• (v24) For…(certain businessmen were losing money because so many people had become disciples and ceased to use magic).

Trafficking (vs 17-19)
Generally, people don’t start attacking Christians until people they know start changing, not just “getting saved” or going to church, but real change that affects the way they live. What provoked the riot in Ephesus wasn’t that people became Christians, the crisis erupted when Christians stopped using magic, because that had an economic impact on those who made a living by making and selling magic devices. This is still true today. When a lot of people change, certain industries suffer. There are people who make money by exploiting people. The problem is as old as the human race: slavery, prostitution, gambling, abortion, alcohol, tobacco, drugs, divination… Sad, nervous, overworked, poor, lonely, depressed people turn to these industries for relief. They believe the promise that “we’ll make you feel better, we’ll give you hope for a better future.” But when people learn to draw on the power of the Holy Spirit they don’t need these things anymore, so their spending habits change: Families are strengthened, incomes rise, pay checks come home. And that’s where the conflict with traffickers begins. People who had you under control, who’d been “farming” you, using you, won’t let you go without a fight, because they care more about making money than about the people they destroy in the process. Watch:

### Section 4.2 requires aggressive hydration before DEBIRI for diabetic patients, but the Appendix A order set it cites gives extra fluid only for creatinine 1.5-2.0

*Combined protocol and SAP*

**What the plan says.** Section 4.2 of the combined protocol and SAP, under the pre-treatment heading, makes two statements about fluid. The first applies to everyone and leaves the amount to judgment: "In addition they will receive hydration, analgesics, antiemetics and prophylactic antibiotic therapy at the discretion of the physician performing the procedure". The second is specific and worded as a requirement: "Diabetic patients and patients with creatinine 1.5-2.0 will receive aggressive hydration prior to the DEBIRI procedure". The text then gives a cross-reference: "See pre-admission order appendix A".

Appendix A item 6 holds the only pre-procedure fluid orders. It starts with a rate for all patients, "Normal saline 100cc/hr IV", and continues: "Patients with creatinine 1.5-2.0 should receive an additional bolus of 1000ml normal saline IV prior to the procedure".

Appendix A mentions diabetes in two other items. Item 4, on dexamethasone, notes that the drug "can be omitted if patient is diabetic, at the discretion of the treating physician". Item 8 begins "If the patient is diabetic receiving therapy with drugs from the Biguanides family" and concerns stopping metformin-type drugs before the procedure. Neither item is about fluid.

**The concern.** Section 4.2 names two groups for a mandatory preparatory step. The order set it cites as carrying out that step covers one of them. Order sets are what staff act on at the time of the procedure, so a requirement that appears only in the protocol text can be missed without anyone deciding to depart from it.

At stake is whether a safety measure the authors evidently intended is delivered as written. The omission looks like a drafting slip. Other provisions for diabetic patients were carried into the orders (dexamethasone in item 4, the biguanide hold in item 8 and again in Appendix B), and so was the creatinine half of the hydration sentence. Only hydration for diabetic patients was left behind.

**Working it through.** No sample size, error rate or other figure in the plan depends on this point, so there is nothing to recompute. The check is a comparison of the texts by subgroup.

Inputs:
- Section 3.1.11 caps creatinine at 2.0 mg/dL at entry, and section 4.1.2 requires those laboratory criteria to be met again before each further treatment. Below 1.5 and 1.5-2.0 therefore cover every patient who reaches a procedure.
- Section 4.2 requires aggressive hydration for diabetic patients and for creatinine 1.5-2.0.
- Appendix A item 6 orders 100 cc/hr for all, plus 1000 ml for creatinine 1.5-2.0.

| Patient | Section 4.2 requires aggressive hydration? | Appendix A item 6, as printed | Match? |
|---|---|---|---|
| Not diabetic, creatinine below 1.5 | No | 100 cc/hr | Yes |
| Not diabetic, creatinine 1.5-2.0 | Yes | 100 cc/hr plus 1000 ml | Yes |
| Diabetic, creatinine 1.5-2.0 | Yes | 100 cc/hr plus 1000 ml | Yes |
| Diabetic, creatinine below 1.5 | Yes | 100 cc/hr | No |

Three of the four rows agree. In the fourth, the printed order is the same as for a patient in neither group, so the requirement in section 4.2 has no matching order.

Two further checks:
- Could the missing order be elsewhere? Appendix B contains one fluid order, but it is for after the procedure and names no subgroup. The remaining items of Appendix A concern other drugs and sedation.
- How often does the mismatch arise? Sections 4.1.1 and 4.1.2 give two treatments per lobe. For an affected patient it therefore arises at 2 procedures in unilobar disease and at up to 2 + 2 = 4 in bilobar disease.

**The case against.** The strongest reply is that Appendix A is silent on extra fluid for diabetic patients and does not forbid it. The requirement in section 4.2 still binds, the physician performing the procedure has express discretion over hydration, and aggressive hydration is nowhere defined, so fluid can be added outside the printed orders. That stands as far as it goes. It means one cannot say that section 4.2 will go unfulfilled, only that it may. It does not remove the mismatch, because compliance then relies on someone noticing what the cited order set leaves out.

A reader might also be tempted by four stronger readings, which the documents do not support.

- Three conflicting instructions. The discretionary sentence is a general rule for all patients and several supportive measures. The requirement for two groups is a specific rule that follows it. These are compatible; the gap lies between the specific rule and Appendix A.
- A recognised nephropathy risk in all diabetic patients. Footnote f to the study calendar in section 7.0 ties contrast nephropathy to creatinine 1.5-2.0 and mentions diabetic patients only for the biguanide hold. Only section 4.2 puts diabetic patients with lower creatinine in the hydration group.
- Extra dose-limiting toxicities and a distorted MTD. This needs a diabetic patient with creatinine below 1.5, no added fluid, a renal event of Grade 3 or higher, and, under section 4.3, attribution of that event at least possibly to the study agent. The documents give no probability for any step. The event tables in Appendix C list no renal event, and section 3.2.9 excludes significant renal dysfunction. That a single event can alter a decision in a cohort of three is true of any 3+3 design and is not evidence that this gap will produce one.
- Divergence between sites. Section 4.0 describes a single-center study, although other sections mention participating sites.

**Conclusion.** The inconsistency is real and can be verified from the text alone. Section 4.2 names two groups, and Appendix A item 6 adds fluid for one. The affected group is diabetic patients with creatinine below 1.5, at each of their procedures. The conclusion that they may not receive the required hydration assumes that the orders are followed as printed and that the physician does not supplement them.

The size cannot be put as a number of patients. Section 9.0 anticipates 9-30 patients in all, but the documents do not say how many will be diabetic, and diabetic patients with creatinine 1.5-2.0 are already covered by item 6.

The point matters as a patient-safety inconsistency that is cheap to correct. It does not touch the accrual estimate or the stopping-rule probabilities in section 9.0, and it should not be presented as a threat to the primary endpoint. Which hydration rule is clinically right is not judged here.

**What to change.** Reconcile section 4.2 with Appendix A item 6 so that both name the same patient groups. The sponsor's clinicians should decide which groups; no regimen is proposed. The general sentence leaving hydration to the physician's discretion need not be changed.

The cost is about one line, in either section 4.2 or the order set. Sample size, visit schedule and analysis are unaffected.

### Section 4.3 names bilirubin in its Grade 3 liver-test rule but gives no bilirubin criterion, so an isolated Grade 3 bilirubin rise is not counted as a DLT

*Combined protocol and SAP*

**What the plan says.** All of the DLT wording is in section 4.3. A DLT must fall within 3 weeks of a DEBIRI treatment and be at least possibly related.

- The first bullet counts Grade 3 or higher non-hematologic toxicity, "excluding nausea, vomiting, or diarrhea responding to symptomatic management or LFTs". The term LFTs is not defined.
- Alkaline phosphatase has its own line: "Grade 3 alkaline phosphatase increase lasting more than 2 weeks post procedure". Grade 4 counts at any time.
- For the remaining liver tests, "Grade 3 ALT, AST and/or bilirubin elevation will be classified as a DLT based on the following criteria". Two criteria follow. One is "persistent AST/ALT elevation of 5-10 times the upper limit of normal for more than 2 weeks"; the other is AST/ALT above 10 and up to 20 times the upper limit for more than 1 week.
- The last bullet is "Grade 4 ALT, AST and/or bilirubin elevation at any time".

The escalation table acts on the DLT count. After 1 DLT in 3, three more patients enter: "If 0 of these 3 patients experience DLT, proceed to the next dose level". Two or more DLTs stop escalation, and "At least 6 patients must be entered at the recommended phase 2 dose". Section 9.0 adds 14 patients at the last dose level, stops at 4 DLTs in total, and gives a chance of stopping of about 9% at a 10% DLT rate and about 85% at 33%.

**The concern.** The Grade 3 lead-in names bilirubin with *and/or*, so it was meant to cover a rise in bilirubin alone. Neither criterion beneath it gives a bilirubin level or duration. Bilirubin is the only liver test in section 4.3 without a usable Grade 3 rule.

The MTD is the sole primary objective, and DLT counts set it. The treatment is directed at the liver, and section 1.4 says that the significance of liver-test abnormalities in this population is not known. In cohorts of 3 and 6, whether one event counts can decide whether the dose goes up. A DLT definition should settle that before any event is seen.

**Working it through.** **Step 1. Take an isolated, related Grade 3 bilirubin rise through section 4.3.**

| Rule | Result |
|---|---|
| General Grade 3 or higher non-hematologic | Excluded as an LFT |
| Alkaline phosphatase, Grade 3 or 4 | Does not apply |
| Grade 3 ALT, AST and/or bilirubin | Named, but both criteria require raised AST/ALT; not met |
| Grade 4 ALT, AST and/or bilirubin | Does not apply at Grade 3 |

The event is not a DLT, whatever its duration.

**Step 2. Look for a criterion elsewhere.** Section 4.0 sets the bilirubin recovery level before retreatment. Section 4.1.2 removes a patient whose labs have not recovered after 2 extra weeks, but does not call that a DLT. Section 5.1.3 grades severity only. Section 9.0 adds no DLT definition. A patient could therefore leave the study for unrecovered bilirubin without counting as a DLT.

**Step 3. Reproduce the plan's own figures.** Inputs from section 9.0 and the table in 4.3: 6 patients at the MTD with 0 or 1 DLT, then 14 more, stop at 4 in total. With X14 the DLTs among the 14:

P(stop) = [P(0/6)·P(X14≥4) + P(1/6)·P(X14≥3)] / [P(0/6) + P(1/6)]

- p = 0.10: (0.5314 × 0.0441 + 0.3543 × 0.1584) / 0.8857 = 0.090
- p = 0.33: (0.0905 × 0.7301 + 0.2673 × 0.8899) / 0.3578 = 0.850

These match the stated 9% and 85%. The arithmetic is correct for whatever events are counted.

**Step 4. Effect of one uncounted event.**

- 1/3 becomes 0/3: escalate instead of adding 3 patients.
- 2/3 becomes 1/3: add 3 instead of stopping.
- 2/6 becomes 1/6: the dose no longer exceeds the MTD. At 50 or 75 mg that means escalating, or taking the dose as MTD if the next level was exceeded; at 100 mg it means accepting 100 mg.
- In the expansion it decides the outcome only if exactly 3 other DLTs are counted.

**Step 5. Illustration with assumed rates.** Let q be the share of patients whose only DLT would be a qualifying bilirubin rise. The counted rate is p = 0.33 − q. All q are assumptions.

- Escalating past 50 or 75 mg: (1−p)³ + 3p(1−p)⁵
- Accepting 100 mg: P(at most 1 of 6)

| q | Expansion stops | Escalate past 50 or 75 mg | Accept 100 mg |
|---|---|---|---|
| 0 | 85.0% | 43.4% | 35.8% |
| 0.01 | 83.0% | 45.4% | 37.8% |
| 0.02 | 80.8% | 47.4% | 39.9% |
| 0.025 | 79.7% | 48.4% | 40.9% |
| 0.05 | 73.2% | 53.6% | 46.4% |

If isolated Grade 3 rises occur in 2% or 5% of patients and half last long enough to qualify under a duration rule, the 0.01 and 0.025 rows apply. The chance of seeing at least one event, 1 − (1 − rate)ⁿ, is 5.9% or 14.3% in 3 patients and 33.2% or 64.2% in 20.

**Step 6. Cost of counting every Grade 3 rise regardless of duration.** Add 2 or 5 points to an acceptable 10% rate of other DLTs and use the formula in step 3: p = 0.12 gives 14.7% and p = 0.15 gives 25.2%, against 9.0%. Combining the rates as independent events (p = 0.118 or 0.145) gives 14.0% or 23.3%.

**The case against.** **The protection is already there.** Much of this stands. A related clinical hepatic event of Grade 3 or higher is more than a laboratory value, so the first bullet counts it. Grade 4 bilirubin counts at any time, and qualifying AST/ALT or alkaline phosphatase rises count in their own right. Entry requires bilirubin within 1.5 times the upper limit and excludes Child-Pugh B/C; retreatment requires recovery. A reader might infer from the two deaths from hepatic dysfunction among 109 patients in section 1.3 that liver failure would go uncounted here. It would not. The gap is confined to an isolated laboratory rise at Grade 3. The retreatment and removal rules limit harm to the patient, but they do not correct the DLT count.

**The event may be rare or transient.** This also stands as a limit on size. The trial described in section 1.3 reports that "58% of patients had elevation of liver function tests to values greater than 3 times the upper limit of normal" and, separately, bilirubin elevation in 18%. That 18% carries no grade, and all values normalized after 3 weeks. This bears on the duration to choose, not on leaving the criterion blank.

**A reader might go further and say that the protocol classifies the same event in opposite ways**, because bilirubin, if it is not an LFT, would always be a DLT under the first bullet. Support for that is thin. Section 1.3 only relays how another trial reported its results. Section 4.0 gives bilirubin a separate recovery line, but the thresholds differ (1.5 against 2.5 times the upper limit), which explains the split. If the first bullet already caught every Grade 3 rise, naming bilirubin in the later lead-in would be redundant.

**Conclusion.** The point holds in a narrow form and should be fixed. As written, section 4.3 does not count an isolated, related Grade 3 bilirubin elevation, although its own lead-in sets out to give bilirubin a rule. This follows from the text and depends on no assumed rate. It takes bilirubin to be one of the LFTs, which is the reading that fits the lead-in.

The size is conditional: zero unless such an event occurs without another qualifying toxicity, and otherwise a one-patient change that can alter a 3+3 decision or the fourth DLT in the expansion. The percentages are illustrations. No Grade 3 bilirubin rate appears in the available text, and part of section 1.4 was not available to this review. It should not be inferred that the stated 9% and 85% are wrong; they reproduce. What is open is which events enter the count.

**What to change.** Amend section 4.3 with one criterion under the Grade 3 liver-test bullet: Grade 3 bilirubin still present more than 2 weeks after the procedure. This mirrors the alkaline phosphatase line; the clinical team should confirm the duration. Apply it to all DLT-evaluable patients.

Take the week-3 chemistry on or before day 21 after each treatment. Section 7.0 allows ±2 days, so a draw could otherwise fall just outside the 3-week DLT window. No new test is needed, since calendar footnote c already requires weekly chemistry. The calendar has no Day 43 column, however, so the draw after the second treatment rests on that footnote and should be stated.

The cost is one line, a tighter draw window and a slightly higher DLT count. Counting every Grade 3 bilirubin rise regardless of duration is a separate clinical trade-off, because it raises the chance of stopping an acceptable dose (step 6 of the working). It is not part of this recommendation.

• Matthew 8:28-34 a demonized man or pigs
• Acts 16:16-24 a demonized girl or divination

And trafficking was taking place in Ephesus. Demetrius and the craftsmen didn’t really care about whether or not Artemis was a true goddess, or that God’s power was amazingly at work in their city. They cared that people had stopped buying their products.

Learning from Paul